US Championship: young players take over the US Championship

5/16/2009 – On the free day of the spornsoring Scholastic Center appropriately staged a scholastic match. Students from two St. Louis schools experienced the thrill of playing chess on the same tables and in the same room where the 2009 U.S. Chess Championship is being contested. They even had their own name signs, just like the champs. The result: happy faces all around.

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2009 US Chess Championship

The 2009 US Chess Championship is being held, this year for the first time, in St. Louis, Missouri, at the brand new St. Louis Chess Club and Scholastic Center, which is located at 4657 Maryland Avenue, just east of the intersection of Euclid and Maryland. The Championship dates back to 1845 and this year offers a purse of more than $130,000 in prize money. It is a nine-round Swiss, with one round per day and a rest day between rounds seven and eight. Time controls are the classical 40 moves in two hours, with one hour allowed for all remaining moves and a five second increment for all move.

Free day – young players take over the US Championship

Students from two St. Louis schools that utilize the "Classroom Chess" curriculum developed by the Chess Club and Scholastic Center of Saint Louis experienced the thrill of playing chess at the same tables in the same room where the 2009 U.S. Chess Championship is being contested. The games were played on the off day of the nine-round tournament.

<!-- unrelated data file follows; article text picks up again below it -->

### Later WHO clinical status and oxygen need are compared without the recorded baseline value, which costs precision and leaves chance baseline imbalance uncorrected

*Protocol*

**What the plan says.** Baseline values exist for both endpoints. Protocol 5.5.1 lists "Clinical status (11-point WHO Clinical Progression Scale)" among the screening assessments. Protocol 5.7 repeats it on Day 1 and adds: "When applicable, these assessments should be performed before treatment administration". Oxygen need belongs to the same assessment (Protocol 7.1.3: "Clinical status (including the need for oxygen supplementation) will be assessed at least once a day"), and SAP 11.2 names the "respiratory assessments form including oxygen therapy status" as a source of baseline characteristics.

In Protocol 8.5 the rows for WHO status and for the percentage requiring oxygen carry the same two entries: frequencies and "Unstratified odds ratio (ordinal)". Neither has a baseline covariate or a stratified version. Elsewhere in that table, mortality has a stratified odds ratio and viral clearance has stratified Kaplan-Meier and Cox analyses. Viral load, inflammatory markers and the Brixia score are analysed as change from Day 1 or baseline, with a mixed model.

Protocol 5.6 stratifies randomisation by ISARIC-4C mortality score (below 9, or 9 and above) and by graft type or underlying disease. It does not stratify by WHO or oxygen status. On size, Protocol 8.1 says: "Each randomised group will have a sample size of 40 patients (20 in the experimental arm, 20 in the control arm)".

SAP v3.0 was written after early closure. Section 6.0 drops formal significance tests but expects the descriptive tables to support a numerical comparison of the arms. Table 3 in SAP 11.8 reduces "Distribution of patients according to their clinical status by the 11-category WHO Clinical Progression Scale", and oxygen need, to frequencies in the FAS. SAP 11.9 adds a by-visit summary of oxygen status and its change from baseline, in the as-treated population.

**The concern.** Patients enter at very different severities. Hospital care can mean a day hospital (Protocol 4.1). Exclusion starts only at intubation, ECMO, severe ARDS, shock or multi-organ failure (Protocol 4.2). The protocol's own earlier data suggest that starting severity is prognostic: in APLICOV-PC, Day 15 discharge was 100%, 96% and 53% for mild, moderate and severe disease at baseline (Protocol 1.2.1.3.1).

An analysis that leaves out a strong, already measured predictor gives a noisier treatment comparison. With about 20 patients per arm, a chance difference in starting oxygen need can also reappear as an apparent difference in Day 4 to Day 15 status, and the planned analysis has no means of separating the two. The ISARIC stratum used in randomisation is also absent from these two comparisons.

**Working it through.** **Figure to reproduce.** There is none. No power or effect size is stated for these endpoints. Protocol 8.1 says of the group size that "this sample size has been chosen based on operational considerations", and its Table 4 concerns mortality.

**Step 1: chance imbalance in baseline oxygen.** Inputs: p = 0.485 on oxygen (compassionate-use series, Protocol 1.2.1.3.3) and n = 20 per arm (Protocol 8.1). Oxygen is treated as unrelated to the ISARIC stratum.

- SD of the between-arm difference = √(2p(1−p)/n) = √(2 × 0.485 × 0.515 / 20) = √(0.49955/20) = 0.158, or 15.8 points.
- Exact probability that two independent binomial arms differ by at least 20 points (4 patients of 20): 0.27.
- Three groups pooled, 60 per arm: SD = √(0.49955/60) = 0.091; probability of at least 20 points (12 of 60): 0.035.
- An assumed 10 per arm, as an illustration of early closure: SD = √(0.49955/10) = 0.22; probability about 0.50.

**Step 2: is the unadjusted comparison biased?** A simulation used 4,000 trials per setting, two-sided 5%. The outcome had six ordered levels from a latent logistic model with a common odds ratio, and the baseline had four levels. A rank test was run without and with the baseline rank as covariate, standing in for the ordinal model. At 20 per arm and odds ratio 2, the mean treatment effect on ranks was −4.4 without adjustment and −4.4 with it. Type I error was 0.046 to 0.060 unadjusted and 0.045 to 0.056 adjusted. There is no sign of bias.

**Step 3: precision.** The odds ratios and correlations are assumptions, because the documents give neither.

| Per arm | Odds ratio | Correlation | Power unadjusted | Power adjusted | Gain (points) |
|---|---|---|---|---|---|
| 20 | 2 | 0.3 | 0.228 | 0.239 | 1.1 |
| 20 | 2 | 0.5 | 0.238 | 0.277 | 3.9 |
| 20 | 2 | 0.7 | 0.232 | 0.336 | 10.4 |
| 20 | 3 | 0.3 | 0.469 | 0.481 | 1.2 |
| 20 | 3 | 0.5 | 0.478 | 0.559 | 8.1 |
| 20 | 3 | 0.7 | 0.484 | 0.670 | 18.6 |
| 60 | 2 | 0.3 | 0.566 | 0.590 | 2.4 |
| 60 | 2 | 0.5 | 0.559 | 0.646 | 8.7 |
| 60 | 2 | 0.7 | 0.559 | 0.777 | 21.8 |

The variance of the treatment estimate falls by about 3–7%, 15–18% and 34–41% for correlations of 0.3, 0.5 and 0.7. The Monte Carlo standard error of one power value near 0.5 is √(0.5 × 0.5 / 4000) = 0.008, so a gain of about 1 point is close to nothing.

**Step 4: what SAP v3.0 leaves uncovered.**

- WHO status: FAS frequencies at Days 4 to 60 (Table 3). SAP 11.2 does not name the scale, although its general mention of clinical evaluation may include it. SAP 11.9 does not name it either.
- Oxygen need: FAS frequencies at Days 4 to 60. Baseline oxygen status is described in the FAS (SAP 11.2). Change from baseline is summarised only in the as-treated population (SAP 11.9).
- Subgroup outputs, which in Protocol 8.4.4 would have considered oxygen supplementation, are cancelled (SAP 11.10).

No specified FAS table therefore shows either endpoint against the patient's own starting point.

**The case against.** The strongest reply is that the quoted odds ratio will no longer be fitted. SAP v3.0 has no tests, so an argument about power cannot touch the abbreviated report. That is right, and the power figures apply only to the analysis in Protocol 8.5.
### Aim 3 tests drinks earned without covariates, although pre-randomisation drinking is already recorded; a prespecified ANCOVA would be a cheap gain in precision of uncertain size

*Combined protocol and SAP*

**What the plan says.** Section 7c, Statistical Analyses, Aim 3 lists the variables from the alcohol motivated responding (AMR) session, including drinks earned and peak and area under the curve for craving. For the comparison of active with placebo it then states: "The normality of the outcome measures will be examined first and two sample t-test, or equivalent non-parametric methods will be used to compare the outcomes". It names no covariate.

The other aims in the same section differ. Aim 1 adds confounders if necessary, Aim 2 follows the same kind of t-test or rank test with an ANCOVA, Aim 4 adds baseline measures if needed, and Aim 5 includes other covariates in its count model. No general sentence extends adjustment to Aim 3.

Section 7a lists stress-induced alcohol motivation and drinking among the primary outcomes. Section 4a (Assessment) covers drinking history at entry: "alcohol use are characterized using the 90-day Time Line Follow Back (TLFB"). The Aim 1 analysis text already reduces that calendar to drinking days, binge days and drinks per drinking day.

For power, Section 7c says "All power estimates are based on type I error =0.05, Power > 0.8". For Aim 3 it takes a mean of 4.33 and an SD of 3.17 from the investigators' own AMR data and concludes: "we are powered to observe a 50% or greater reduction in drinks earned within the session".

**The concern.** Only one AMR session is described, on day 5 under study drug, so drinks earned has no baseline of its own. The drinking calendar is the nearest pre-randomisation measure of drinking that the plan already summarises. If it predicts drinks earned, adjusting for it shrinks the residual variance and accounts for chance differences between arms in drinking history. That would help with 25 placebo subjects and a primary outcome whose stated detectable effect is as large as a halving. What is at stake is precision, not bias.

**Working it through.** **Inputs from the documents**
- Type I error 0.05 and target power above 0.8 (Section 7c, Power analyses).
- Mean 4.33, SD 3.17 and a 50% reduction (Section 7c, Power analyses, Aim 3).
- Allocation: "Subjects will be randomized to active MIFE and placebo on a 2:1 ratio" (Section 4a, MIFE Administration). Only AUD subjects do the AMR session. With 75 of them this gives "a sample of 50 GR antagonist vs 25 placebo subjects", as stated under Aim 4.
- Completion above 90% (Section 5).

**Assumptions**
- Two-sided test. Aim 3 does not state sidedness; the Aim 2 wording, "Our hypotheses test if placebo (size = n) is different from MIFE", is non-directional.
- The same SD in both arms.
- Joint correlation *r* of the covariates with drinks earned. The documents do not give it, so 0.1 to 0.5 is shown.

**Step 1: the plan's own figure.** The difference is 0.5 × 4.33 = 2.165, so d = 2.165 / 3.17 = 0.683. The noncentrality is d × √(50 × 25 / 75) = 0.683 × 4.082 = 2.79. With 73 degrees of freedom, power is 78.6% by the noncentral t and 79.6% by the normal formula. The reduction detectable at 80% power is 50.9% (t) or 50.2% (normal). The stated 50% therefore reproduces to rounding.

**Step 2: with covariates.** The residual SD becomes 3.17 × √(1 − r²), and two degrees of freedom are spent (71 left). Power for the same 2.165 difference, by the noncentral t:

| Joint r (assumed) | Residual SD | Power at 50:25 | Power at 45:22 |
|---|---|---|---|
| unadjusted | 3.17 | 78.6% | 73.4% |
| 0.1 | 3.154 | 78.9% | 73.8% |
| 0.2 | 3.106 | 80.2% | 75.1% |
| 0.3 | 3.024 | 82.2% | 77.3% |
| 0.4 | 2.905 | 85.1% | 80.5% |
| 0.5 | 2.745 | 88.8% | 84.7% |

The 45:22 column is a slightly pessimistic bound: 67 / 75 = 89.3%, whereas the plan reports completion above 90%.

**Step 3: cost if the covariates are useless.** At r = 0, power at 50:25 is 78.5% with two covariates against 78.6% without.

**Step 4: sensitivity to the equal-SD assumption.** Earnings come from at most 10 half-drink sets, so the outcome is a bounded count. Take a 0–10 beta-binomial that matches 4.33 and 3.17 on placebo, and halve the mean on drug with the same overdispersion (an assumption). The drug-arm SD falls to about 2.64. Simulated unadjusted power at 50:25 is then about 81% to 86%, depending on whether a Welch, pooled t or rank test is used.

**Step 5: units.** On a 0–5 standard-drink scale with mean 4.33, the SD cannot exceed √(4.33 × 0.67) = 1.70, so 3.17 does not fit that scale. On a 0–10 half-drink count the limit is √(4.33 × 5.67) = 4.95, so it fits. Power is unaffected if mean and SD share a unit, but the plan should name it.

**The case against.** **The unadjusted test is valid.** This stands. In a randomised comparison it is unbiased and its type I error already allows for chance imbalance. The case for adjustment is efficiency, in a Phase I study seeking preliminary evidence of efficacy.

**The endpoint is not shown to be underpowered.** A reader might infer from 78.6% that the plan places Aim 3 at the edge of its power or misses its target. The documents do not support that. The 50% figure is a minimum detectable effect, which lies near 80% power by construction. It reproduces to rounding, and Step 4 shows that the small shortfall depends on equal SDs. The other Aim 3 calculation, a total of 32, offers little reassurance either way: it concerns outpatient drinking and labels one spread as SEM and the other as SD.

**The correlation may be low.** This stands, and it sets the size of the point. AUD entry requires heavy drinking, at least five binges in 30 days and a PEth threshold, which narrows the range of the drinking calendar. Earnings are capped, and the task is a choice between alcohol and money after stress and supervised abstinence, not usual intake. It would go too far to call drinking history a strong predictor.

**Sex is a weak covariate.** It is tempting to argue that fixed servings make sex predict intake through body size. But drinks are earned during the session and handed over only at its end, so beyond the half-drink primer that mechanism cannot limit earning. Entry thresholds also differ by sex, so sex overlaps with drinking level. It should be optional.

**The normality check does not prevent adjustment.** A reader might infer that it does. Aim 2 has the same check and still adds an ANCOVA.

Fourth-grade students from City Academy in north St. Louis squared off against fourth graders from King of Glory Lutheran School in south St. Louis from 10 a.m. to 11:30 a.m. at the Chess Club and Scholastic Center of Saint Louis. The King of Glory team won and was awarded a trophy.


Students from two St. Louis schools playing each other on the free day...

The children were given a tour of the facility by Matt Lodge of the Chess Club, who also instructed them about tournament etiquette and how to use tournament clocks. The students not only were able to play their games at the U.S. Chess Championship competition tables on the Central West End facility's second floor, but were allowed to view the action on the closed-circuit televisions at the Chess Club. Each child also was given an official nameplate to use at the tables.


... on the same tables and boards as the top GMs – and with their own name signs


After the formal greeting the hostilities can begin


Rex Sinquefield, founder of the Chess Center, and Matt Lodge watch the players


Lexoghia Member-Meneh


John Okine

Teacher Anthony Lemons (filling in for teacher and chess tutor Matt Virgil) accompanied five students from City Academy, while six students from King of Glory Lutheran School were joined by teacher Joel Gilbert. Chess Club scholastic director Frank Van Bree filled out the City Academy team so that each child could participate.


Abass Ali-Hussein vs Frank Van Bree

All of the students participate in Classroom Chess, a fourth grade through sixth grade curriculum developed by the Chess Club and Scholastic Center of Saint Louis. The students participate in Classroom Chess for one hour each week for nine weeks.


Danielle Jett and Isaiah Spain of King of Glory Lutheran School being awarded the tournament trophy


Count the happy faces! Group photo at the end of the vent

"Chess can be an important tool in helping children grow academically, but it also can be a lot of fun," said Van Bree. "It was pretty cool to watch these kids playing in their own tournament on the very site where the nation's best players are competing for the U.S. Chess Championship, and to give them a flavor of that excitement."

All pictures by Betsy Dynako of Inspiring Art

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